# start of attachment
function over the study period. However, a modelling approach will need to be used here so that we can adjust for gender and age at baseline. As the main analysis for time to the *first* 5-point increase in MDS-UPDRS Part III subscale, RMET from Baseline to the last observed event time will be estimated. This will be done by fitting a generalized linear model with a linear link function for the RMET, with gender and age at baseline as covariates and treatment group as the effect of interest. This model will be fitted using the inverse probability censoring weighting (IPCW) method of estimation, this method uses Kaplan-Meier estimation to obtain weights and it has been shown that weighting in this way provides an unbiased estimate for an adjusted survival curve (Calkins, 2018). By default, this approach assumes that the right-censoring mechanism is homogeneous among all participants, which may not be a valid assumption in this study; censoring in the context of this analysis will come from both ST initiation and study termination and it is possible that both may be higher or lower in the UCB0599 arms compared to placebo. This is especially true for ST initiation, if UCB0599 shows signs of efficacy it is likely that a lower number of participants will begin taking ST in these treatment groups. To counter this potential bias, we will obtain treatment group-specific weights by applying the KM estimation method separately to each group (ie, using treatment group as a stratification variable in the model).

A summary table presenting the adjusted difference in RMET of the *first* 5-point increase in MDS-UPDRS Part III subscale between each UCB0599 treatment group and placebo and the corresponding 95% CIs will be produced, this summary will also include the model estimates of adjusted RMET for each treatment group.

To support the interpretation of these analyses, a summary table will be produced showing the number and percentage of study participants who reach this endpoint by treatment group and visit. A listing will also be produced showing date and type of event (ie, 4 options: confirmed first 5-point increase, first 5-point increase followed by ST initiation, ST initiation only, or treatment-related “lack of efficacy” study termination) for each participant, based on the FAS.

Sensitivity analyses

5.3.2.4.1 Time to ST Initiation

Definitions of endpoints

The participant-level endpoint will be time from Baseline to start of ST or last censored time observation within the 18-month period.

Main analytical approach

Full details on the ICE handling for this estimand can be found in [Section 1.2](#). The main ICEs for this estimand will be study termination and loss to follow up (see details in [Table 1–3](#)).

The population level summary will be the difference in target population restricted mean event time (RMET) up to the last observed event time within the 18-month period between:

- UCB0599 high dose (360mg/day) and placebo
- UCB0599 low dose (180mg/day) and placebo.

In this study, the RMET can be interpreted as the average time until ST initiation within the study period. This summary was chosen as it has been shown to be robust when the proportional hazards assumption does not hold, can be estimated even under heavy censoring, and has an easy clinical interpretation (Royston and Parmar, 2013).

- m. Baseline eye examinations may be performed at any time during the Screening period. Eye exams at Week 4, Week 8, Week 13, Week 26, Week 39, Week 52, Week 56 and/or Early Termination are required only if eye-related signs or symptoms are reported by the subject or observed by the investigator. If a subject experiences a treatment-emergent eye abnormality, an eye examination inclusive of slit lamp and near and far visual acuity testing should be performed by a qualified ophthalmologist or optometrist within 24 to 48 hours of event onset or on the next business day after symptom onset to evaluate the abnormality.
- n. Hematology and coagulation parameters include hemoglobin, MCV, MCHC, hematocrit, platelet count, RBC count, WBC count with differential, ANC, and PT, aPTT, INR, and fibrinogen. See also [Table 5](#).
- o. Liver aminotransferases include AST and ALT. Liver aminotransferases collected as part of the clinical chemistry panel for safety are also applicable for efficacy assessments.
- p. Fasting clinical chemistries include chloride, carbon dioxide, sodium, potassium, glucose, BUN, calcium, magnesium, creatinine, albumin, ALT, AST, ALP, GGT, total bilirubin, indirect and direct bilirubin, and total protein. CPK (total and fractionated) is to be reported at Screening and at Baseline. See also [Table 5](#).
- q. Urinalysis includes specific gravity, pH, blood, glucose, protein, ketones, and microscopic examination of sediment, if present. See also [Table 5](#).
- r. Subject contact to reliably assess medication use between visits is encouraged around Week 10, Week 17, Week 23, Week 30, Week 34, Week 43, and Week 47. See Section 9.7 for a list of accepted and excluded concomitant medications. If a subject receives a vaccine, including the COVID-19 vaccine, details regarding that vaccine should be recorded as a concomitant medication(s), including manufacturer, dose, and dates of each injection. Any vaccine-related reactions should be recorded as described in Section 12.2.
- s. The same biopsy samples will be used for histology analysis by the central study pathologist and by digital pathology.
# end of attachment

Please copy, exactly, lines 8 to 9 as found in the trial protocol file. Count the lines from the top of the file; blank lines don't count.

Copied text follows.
Main analytical approach

Full details on the ICE handling for this estimand can be found in [Section 1.2](#). The main ICEs for this estimand will be study termination and loss to follow up (see details in [Table 1–3](#)).